Thursday 4 October 2018

A Little History of Candle Making & Candle Magic

As the nights are drawing in and twilight is earlier each evening, it is a good time to remember that before the advent of electricity, our ancestors would have been burning candles to light their way in the darkness. Here is a short history of candle making - and how it was sometimes used in witchcraft in the past, from my book Pagan Portals - Candle Magic:
Candle making developed independently in many parts of the world at different times. The Romans began making dipped candles from tallow around 500BCE, although they mainly used lamps filled with olive oil. Romans often gave candles to each other as gifts during Saturnalia, a winter festival similar to Yule or Christmas. The Chinese made candles from whale fat during the Qin Dynasty (221–206BCE). In India, wax from boiling cinnamon was used for temple candles from very early times. 
Early Christians disapproved of candles for use in worship. They considered them heathen because they were frequently used in Pagan rites. Obviously, they got over this aversion quite quickly.
In Europe, candles became the most common form of lighting during the Middle Ages. Candles then were primarily made from tallow or beeswax. Tallow is extracted from the suet of sheep and cattle. It stinks, but was cheap so was what most ordinary people used, replacing or supplementing reed-lights. Beeswax, which smells lovely but has always been expensive, was used for church candles. The Christian festivals of Candlemas, on February 2, and the feast of Saint Lucy, on December 13, became very popular. Both are candle festivals, with candles being blessed at Candlemas and St Lucy’s Day being a festival of light close to the Winter Solstice. However, there are suggestions that both of these feast days may have older, Pagan origins.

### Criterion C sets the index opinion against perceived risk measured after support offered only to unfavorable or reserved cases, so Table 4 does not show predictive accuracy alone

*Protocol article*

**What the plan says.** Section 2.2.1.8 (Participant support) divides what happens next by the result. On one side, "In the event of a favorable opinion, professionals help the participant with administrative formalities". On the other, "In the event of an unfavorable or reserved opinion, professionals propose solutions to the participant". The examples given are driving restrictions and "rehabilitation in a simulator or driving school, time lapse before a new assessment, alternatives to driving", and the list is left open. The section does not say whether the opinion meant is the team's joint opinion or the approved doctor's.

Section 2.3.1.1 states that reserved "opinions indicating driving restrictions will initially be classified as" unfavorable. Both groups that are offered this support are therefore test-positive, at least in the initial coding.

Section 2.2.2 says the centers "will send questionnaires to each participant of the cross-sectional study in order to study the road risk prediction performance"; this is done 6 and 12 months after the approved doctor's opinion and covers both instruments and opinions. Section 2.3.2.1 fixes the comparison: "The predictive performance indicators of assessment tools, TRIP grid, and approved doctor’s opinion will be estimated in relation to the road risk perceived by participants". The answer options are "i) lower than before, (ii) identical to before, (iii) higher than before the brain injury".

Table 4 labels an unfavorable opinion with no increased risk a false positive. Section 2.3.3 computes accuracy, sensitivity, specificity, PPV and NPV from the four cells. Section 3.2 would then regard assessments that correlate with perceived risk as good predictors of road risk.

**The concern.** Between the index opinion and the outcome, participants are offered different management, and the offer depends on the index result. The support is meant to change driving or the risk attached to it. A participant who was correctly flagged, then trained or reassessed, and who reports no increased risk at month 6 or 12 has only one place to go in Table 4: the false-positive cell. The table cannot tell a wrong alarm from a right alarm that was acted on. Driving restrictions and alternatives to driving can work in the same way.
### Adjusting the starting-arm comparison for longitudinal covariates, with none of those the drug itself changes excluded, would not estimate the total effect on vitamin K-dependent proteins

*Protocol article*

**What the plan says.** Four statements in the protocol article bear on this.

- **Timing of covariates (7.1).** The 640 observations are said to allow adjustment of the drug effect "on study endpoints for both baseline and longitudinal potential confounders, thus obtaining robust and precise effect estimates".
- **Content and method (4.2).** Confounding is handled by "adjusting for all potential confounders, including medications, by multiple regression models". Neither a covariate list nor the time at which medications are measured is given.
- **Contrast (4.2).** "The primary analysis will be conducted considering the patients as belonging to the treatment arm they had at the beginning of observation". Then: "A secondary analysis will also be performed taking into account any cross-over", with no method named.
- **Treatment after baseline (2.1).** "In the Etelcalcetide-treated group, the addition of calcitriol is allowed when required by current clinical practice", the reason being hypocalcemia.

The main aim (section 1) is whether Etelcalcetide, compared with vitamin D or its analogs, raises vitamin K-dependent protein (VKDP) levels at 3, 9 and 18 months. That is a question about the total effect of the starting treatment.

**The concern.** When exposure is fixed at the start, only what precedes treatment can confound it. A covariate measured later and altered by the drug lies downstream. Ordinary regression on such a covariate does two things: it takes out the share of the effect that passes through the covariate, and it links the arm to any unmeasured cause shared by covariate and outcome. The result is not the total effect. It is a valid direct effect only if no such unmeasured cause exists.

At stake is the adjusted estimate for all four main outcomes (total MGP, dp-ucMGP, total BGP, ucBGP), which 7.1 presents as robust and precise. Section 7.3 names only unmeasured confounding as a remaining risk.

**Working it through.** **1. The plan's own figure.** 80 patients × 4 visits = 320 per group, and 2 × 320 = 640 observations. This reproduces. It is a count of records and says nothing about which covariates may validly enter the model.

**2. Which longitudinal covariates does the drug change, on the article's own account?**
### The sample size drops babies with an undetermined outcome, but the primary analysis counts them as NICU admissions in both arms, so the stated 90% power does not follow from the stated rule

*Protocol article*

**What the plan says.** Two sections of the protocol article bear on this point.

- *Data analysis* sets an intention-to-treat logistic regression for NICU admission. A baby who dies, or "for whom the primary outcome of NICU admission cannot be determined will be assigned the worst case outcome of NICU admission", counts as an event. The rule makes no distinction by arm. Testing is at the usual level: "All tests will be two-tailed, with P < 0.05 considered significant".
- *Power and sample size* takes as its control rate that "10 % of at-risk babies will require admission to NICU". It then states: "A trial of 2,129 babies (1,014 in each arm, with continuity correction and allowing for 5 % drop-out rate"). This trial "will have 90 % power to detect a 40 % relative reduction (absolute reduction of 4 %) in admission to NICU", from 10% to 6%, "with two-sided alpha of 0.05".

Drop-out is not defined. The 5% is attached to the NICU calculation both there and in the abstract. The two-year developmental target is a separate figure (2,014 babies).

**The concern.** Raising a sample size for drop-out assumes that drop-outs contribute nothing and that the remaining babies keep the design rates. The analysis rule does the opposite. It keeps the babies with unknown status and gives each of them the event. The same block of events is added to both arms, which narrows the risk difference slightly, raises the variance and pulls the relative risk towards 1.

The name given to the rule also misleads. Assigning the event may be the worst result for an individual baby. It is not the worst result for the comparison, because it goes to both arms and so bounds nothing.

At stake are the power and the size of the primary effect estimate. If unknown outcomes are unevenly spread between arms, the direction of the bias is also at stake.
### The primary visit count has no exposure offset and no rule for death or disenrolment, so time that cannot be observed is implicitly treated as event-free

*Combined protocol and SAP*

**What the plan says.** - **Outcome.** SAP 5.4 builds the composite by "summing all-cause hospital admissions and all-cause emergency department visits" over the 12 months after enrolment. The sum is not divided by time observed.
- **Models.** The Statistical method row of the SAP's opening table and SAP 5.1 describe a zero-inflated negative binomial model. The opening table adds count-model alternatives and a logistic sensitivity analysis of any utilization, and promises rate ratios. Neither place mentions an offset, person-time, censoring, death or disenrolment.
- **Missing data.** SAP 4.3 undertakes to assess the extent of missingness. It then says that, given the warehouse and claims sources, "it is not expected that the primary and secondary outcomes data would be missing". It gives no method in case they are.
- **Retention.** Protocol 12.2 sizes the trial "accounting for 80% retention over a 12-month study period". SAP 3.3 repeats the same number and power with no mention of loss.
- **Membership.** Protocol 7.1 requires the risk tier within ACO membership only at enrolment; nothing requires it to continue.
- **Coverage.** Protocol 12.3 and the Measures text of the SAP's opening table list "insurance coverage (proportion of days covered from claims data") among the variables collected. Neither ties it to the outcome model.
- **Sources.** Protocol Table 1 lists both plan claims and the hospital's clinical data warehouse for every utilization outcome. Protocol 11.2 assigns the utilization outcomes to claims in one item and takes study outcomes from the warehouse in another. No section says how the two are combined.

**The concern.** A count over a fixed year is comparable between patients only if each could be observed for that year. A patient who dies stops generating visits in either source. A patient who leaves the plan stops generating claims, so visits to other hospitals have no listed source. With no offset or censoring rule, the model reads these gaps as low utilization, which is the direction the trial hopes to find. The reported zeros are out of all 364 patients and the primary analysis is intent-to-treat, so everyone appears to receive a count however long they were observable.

In the 18th century, whale oil (spermaceti) began to be commonly used for candle making. In the mid 19th century that was superseded by paraffin wax. Stearin – purified animal fat that doesn’t smell horrible – was also developed and often added to paraffin wax to harden it. Recently, vegetable waxes including soya have become popular for making candles, although actually the first American colonists discovered that wax from bayberries could be used in chandlery.
The use of candles for general lighting waned when electric lights were developed, but for mood and magic they are showing no sign of dying out.

Candles in Witchcraft History
Candles became a common component for witchcraft, spellwork and divination in Europe from the Middle Ages. An 11th century treatise, Lots of the Twelve Patriarchs, described a method of predicting the future that involved fasting by the light of ‘a candle of double weight’ for two days.
When Alice Kyter was accused of murdering her husband by sorcery in the 12th century, according to PG Maxwell-Stuart in The British Witch – The Biography, one of the accusations levelled against her was that she had used dead people’s nails, buttock-hairs and the clothes of children who had died before they could be baptised as ingredients in candles employed for maleficent purposes.
Another example given in The British Witch is Joan ‘alias Ward’, cited to come before a court on June 10 and 11, 1490:
Here...we are given an example of the kind of thing she did. She would measure a man’s height, have a wax candle made the same length, and then have it offered in front of a statue or painting (coram imagine). Once it was lit, the man would waste away just as the candle did.
Any history of candle magic has to include the infamous Hand of Glory. Documents from the 18th century describe this as the pickled hand of a hanged man combined with a candle made from the corpse’s fat, which was supposed to have the power of rendering motionless those who fell within its light. A Hand of Glory is on display in the Whitby Museum, in Yorkshire, if you feel like seeing one.
The picture at the top shows a tallow candle-making pan in the Pitt Rivers Museum, in Oxford. The second photo shows various types of candle holders that were used in the past, also in the Pitt Rivers museum.

You can view my book Pagan Portals - Candle Magic on Amazon

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